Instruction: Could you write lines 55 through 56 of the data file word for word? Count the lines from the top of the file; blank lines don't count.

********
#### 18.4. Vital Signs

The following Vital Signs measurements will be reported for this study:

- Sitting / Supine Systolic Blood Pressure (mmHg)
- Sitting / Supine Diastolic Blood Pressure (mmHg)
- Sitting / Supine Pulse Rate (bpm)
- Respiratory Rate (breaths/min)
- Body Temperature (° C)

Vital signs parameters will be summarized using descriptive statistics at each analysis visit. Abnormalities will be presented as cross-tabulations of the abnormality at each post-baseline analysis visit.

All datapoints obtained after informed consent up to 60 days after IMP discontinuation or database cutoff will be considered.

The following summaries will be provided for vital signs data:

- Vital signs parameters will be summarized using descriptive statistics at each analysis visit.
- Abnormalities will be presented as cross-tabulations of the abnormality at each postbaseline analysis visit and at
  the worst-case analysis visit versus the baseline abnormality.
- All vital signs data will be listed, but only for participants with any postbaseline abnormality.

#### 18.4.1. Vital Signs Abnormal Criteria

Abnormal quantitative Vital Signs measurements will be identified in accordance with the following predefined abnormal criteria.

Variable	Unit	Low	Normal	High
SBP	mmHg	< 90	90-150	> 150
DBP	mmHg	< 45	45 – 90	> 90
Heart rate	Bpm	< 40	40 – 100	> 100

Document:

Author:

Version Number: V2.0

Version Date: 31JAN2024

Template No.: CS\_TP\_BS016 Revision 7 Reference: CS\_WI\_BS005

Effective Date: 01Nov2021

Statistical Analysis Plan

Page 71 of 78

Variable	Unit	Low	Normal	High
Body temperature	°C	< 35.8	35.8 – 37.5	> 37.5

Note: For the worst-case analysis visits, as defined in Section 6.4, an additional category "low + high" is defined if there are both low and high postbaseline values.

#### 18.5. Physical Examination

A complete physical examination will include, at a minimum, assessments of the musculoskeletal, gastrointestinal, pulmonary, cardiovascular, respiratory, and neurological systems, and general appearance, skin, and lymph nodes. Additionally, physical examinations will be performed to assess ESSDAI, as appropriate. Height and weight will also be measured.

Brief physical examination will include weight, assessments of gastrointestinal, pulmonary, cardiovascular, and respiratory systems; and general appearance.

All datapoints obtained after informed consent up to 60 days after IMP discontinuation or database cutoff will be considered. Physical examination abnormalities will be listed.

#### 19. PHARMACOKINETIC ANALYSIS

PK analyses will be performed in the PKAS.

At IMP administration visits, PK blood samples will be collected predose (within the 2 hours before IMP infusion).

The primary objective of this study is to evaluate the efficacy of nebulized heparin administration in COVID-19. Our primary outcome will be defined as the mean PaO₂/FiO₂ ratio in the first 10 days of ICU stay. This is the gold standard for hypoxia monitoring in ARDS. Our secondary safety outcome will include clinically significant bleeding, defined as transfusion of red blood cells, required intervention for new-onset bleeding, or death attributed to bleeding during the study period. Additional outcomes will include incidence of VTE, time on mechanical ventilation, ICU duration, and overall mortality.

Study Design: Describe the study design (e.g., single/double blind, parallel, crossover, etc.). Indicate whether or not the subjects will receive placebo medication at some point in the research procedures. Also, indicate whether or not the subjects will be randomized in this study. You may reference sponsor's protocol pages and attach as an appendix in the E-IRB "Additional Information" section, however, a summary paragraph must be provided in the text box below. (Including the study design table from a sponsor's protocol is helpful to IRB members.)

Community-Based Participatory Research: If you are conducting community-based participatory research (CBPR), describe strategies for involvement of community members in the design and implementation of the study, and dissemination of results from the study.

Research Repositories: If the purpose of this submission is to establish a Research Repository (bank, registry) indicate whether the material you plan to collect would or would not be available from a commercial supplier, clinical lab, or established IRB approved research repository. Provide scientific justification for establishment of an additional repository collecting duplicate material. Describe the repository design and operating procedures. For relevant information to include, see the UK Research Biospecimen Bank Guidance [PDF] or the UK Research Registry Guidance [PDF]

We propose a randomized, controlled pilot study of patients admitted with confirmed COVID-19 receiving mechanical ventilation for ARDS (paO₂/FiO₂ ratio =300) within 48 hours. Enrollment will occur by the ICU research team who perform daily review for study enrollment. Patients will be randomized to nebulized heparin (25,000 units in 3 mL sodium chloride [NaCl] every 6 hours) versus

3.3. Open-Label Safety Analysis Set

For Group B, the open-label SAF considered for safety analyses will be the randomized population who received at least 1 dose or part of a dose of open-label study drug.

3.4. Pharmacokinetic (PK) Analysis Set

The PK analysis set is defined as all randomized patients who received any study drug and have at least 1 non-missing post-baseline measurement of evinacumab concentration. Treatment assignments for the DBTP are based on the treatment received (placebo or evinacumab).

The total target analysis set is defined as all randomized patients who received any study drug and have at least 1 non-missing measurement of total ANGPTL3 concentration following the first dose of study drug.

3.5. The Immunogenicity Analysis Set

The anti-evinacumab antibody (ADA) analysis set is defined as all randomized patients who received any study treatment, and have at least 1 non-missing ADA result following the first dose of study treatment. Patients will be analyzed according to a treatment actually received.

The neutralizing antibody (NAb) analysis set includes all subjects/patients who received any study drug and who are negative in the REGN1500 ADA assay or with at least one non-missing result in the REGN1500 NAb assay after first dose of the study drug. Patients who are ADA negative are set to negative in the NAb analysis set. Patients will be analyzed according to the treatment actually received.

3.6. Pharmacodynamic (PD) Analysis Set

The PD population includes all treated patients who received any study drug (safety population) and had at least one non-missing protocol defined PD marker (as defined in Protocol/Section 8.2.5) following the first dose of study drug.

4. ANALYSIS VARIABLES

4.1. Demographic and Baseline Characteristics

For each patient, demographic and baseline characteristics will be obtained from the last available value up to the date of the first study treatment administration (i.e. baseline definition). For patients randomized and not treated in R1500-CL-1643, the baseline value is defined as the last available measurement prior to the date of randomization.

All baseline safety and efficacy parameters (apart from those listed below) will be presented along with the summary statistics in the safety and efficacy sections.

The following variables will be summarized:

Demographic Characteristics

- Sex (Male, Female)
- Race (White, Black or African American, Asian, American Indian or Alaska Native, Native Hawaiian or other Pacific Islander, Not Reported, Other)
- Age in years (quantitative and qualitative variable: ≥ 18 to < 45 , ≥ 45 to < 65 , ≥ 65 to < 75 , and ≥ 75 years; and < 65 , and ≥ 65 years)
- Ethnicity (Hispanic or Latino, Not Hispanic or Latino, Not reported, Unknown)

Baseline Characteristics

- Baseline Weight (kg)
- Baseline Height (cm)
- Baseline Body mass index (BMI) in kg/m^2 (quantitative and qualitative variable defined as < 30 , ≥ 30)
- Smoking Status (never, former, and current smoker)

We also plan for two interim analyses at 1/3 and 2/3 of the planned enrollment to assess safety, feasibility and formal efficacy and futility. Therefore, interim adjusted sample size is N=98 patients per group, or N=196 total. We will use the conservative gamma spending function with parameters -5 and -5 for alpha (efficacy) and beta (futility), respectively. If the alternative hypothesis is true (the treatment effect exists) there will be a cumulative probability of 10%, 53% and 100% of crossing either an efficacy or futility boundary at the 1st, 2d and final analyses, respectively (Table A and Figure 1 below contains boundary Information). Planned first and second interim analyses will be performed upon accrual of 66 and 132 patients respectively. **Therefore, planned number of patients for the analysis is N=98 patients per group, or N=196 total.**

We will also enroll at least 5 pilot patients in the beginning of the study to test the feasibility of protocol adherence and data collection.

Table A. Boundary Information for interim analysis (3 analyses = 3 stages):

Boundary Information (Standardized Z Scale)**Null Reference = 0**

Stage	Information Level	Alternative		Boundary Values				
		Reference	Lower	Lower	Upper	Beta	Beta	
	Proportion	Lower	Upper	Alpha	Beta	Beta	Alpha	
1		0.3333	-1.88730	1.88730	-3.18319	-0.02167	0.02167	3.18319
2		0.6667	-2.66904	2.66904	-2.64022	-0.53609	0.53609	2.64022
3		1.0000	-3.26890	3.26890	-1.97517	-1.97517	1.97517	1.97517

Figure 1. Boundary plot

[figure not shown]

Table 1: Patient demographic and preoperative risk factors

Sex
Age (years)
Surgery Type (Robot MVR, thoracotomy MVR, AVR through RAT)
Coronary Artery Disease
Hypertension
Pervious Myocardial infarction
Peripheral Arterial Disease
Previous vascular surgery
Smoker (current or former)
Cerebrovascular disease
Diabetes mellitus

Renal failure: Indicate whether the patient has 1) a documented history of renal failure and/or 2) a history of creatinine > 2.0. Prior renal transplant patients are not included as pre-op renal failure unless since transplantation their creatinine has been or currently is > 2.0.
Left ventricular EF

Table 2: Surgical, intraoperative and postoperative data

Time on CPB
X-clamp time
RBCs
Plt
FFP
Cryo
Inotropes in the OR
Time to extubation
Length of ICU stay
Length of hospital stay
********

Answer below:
4.1. Demographic and Baseline Characteristics

For each patient, demographic and baseline characteristics will be obtained from the last available value up to the date of the first study treatment administration (i.e. baseline definition). For patients randomized and not treated in R1500-CL-1643, the baseline value is defined as the last available measurement prior to the date of randomization.